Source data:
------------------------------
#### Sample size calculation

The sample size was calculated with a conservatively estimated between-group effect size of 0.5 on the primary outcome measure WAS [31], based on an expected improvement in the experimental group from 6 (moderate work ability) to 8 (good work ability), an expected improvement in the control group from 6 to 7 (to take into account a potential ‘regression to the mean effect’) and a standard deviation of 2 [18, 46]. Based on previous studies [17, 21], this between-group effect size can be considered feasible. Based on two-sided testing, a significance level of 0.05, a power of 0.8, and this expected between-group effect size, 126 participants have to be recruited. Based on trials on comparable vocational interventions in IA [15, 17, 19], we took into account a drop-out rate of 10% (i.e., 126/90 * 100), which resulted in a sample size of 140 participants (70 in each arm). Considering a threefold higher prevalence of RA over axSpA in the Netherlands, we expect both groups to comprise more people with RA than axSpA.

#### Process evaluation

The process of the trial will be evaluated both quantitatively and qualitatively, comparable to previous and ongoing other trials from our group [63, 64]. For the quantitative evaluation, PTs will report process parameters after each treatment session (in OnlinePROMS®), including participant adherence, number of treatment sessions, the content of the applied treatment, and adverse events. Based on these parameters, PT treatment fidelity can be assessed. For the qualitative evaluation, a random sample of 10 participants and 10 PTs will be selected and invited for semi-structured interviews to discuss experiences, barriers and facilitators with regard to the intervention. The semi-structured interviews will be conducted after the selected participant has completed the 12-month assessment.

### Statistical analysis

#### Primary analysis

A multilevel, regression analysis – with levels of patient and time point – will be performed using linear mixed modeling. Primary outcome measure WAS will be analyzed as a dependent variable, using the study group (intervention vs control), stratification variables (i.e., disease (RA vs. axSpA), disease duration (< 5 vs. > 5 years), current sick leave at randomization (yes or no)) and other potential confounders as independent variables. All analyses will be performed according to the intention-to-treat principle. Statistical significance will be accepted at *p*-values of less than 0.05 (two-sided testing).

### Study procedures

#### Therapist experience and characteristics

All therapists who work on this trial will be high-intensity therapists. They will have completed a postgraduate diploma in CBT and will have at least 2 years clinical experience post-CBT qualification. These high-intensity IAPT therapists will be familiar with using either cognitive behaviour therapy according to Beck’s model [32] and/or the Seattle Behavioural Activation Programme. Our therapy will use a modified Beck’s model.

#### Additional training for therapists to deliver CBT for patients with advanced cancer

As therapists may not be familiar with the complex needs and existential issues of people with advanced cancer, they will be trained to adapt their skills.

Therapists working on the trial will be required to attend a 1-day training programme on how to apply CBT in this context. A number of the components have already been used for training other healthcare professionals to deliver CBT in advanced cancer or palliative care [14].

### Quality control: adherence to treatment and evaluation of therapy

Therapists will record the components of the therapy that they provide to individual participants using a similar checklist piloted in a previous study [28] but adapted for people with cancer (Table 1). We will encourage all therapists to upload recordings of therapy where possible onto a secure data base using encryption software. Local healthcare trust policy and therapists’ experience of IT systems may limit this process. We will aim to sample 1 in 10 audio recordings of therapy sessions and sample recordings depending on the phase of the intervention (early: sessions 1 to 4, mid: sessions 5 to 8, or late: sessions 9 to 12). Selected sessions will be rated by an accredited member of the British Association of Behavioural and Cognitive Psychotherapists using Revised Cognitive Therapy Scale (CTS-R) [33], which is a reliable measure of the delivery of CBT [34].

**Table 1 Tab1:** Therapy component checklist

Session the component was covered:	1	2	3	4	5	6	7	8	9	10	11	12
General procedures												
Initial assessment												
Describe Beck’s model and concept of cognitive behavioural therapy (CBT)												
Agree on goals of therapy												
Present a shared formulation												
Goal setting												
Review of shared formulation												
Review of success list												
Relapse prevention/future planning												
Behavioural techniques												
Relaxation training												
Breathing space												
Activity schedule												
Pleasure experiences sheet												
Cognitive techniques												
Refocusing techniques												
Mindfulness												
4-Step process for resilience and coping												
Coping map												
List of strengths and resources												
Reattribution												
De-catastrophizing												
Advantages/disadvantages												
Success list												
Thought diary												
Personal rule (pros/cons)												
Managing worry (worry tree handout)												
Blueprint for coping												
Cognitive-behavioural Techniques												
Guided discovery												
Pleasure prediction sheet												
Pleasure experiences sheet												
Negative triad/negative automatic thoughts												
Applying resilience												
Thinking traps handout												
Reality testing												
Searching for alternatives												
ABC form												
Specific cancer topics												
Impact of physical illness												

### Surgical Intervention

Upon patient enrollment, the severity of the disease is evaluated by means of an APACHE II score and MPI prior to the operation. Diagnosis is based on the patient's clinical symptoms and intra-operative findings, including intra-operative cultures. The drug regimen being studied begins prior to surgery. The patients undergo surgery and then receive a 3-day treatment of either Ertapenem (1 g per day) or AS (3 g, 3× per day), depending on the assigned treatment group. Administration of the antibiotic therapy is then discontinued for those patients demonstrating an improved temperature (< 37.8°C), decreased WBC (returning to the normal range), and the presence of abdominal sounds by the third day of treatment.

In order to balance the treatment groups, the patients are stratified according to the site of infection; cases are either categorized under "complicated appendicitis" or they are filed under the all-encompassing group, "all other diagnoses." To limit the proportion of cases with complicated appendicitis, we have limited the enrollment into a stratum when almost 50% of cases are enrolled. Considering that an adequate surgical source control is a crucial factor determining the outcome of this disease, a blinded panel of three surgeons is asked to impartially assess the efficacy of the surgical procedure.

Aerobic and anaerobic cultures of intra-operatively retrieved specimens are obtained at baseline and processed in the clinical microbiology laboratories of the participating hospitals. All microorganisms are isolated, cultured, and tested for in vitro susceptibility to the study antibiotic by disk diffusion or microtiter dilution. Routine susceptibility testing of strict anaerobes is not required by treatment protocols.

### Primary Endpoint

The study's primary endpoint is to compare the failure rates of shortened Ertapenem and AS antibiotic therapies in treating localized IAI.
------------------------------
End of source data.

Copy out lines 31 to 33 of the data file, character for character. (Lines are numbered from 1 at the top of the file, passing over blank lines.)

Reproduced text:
Pleasure experiences sheet												
Cognitive techniques												
Refocusing techniques												